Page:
Overscheduling Kids Could Slow Development of Problem-Solving Skills
If you ever needed an excuse not to sign up for soccer and karate and piano lessons, here it is: A new study published in Frontiers in Psychology suggests that overscheduling kids impairs their ability to develop executive functions. (That’s a series of essential skills, including self direction, problem solving, and decision making.) That’s on top of a previous study, published last year in Parenting: Science and Practice, that showed that preschoolers whose parents directed their play were less happy than those who were given free rein to play what they wanted.
The study involved 70 six-year-olds, whose parents recorded their children’s daily activities for a week, and they were rated as structured vs. free play. Those who had more free play performed better on a test where they were asked to name as many animals as they could in a minute, because they were better able to organize their thoughts and produce more answers.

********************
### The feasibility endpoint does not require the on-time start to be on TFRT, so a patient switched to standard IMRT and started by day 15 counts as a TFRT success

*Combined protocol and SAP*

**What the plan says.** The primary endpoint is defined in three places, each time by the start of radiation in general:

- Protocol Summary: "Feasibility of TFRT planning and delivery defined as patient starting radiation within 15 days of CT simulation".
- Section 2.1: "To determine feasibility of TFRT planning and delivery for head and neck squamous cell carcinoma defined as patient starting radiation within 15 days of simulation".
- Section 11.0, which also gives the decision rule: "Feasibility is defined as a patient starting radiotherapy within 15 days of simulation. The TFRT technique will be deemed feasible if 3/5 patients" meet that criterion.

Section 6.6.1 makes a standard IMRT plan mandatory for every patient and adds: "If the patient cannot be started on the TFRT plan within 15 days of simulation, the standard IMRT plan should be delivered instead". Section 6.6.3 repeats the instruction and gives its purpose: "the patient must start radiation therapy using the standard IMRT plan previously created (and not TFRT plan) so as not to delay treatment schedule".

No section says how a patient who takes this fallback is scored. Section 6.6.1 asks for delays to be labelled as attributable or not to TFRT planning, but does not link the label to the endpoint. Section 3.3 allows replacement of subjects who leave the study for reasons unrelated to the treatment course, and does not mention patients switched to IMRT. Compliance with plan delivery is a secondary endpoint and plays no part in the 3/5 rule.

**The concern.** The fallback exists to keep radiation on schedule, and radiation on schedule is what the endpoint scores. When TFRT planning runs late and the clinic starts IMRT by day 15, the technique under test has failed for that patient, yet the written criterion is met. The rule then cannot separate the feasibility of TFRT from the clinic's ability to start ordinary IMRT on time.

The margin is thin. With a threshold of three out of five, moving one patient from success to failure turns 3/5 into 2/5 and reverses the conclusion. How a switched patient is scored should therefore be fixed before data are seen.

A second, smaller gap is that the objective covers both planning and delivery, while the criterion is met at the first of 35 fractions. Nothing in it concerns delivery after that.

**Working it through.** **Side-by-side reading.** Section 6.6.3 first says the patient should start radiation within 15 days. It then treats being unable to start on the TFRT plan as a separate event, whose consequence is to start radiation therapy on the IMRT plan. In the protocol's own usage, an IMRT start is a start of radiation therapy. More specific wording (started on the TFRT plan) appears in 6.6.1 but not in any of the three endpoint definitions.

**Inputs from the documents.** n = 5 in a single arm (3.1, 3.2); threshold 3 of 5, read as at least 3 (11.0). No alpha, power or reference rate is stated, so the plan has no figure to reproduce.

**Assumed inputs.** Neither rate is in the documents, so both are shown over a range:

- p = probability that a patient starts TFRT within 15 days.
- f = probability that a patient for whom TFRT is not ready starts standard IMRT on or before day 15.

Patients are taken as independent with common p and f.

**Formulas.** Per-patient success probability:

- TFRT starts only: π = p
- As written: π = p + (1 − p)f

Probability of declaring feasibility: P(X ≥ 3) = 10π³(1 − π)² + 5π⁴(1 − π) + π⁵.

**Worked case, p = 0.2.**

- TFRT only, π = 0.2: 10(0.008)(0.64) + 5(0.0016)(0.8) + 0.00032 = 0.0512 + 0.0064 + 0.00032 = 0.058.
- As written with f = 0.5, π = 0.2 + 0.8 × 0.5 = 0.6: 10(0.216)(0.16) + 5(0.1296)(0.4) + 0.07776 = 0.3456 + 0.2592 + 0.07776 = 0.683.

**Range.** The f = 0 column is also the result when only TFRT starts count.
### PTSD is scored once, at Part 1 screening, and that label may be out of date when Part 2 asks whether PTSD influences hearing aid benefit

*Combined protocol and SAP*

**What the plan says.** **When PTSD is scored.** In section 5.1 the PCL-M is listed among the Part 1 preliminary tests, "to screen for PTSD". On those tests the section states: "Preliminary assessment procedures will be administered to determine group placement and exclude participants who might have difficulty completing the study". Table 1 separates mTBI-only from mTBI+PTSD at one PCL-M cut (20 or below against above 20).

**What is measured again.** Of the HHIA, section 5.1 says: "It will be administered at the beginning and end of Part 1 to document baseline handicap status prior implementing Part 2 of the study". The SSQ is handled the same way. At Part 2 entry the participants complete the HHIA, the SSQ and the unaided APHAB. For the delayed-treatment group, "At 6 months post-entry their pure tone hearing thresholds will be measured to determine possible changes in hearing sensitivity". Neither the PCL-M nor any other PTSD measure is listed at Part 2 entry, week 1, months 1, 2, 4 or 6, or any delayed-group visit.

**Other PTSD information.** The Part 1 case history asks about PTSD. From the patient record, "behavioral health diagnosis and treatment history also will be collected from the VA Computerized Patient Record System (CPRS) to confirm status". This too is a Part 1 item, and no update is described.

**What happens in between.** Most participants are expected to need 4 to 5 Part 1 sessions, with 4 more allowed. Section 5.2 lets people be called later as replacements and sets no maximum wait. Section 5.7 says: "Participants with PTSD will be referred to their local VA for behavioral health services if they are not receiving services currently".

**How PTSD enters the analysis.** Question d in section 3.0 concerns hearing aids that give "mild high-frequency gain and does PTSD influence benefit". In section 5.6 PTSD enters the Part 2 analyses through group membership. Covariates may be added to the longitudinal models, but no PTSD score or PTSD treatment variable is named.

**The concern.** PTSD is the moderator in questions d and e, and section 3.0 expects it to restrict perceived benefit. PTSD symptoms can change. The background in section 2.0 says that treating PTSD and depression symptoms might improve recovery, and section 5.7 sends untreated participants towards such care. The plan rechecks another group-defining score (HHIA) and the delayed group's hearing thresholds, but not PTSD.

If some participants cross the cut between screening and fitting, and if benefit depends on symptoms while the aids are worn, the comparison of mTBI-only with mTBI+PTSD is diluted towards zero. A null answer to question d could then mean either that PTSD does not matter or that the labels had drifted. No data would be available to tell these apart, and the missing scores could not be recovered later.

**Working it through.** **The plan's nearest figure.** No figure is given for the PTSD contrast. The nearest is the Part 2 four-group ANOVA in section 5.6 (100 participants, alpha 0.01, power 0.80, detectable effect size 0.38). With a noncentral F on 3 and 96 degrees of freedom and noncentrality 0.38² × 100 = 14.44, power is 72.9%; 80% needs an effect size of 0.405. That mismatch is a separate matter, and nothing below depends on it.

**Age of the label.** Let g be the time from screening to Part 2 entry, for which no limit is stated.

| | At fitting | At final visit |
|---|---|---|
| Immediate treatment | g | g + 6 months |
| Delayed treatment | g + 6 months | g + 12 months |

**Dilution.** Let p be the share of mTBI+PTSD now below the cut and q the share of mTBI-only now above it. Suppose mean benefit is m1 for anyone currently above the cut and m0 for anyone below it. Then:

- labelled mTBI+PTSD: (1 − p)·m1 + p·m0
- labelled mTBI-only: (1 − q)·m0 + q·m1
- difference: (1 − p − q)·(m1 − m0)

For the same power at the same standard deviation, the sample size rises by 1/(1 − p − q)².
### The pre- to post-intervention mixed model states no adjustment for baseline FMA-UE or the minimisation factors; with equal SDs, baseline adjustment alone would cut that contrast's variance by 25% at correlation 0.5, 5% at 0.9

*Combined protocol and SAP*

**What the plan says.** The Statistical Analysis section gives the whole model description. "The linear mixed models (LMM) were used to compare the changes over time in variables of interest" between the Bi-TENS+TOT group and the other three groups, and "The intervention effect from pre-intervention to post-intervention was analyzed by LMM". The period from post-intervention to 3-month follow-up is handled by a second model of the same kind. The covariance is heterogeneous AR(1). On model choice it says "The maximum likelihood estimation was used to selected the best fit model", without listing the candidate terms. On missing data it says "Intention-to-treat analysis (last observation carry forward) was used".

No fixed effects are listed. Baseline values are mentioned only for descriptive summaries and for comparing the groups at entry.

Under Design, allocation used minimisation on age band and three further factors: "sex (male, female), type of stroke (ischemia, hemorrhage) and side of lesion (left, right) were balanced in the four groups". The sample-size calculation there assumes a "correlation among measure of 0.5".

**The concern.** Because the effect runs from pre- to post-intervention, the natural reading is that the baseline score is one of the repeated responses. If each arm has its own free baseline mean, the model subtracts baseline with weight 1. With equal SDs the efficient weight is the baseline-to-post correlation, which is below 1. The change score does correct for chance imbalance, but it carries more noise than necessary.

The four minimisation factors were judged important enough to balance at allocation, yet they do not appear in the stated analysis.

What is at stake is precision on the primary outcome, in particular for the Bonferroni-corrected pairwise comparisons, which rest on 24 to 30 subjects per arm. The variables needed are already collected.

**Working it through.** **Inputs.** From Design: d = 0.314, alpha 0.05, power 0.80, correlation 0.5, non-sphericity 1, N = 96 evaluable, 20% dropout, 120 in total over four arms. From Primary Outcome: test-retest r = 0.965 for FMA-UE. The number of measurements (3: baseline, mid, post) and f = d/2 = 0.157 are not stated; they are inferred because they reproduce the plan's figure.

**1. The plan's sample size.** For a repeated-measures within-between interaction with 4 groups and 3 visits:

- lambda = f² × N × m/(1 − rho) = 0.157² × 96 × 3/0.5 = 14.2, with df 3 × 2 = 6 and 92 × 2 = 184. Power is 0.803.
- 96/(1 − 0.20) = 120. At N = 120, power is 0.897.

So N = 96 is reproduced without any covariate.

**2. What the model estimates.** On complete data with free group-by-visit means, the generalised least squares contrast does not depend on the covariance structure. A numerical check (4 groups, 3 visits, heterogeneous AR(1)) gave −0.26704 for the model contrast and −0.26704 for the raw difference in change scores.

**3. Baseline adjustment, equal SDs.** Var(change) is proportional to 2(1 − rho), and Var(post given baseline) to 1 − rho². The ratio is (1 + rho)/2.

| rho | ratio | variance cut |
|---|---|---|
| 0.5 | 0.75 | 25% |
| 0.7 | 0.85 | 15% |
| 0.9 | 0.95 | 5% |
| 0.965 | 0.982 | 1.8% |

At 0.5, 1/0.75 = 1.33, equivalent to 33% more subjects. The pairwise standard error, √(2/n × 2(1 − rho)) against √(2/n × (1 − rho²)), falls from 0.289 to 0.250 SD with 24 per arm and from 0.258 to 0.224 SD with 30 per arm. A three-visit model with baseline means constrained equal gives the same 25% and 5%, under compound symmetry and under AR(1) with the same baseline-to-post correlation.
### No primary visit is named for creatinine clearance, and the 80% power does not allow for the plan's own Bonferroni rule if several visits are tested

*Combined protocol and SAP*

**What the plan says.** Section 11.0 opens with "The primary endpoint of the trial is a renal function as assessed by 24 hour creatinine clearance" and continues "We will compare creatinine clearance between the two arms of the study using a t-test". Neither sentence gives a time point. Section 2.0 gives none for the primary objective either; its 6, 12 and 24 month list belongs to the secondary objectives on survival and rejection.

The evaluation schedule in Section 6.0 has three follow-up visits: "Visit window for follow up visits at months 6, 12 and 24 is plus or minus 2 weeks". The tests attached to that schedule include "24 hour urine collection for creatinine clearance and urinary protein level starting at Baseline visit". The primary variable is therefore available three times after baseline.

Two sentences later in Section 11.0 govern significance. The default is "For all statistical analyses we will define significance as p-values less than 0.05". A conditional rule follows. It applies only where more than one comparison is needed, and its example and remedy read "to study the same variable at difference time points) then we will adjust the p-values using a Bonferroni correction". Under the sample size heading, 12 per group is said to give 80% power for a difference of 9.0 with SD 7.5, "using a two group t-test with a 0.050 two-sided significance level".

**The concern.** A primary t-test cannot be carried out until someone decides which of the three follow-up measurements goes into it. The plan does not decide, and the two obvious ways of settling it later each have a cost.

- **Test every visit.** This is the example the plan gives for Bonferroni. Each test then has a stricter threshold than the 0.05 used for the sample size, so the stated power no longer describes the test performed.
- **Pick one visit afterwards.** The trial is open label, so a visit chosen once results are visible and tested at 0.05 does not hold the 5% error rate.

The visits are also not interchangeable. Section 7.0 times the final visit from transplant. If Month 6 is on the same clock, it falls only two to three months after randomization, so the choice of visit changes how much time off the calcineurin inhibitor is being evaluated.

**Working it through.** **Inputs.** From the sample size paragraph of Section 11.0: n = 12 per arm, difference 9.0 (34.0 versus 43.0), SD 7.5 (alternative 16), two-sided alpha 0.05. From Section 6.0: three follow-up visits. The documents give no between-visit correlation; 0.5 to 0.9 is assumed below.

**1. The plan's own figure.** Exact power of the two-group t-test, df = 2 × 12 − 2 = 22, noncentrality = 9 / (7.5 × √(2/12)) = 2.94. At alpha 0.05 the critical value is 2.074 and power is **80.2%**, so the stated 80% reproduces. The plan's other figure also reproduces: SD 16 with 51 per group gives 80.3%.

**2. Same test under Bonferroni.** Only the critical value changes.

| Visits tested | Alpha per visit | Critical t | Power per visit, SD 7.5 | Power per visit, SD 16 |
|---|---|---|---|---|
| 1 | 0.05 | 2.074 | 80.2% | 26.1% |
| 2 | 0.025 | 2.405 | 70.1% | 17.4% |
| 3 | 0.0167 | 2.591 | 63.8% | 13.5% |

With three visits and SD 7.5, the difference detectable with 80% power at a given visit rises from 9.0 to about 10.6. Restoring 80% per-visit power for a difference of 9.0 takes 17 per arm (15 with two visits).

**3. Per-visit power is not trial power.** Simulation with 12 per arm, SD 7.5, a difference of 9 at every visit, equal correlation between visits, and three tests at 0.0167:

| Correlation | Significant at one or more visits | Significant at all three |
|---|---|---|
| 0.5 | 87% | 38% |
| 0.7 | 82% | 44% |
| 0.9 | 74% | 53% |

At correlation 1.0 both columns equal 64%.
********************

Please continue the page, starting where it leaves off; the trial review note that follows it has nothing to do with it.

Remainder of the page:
So maybe cutting back on the classes could do more for your kids in the long run.
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Tags: brain development, executive functions, free play, frontiers in psychology, lisa milbrand, overscheduling, problem solving, research, skills, structured play, study | Categories: Education, New Research, Parenting News